Bulbocodium, and Snowdrop / Snowflake Confusion

Jim McKenney jimmckenney@jimmckenney.com
Mon, 22 Mar 2010 17:07:16 PDT
Somehow, the final paragraphs of the original version of this post
disappeared when it was sent. And, I pasted in the wrong subject line. So,
if, in the future, someone should stumble on this part of the post, the
beginning of it is in the thread Re:[PBS] Blooming now. 


Here's the rest of it:



Parkinson treated the snowdrop as an exotic plant. He seems to have known
two sorts: Leucoium bulbosum praecox minus and Leucoium bulbosum praecox
minus  Byzantinum. The former was likely what we know as Galanthus nivalis:
he mentions that it quickly splits up into many, as he calls them, of-sets. 


I’ll leave it to someone else to explain when the modern names snowdrop and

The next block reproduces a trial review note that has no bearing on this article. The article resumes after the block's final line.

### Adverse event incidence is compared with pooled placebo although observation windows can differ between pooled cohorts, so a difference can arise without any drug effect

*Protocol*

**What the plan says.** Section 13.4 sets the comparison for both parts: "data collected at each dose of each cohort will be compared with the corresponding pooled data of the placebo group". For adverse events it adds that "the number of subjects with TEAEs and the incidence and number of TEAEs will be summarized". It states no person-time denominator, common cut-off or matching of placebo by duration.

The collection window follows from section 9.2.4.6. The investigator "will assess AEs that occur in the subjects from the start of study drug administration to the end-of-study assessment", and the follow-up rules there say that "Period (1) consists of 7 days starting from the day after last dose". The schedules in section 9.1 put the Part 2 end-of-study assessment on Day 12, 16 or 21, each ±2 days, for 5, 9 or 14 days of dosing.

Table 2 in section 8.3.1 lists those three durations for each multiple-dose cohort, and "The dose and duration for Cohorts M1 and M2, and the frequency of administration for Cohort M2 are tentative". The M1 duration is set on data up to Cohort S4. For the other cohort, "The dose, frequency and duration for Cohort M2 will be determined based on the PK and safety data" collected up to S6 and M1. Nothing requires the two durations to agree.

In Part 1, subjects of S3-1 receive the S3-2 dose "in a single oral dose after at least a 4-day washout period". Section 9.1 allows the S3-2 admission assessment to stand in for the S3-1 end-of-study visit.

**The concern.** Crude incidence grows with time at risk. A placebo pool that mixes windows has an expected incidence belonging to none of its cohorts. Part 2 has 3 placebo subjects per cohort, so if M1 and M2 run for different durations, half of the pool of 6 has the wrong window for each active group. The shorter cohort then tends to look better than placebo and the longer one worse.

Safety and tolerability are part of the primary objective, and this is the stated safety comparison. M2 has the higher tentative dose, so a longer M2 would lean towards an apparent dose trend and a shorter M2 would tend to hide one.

snowflake in their modern horticultural senses came into common usage.
Parkinson did not have a vernacular English name for them other than
“bulbous violet”, a name strongly influenced by the botanical term (his
Leucoium is from the Greek words for white and violet). The violet part was
perhaps influenced by the violet scent of  L. vernum. He does cite
vernacular names in other languages: for instance, the Dutch Somer Sottekens
(probably for Leucojum aestivum). The modern German term for snowdrop,
Schneetropfchen (from the words for snow and drop) is not cited by
Parkinson, nor is any other German name. But he does attribute both his
Leucoium bulbosum maius (= our Leucojum vernum) and his Leucoium bulbosum
minus (likely our Galanthus nivalis)  to Germany and Hungary.  


Because Parkinson’s concept of daffodil (his Narcissus and Pseudonarcissus)
was very broad – it also included what we now know as Zephyranthes,
Pancratium and Sprekelia - some people might find these old attempts at
taxonomy risible. But ask yourself  (and be honest): would you have guessed
that Sprekelia, Zephyranthes, Narcissus, Pancratium are not only related,
but more closely related to one another than they are to  tulips,
fritillaries, erythroniums and lilies? 


Jim McKenney


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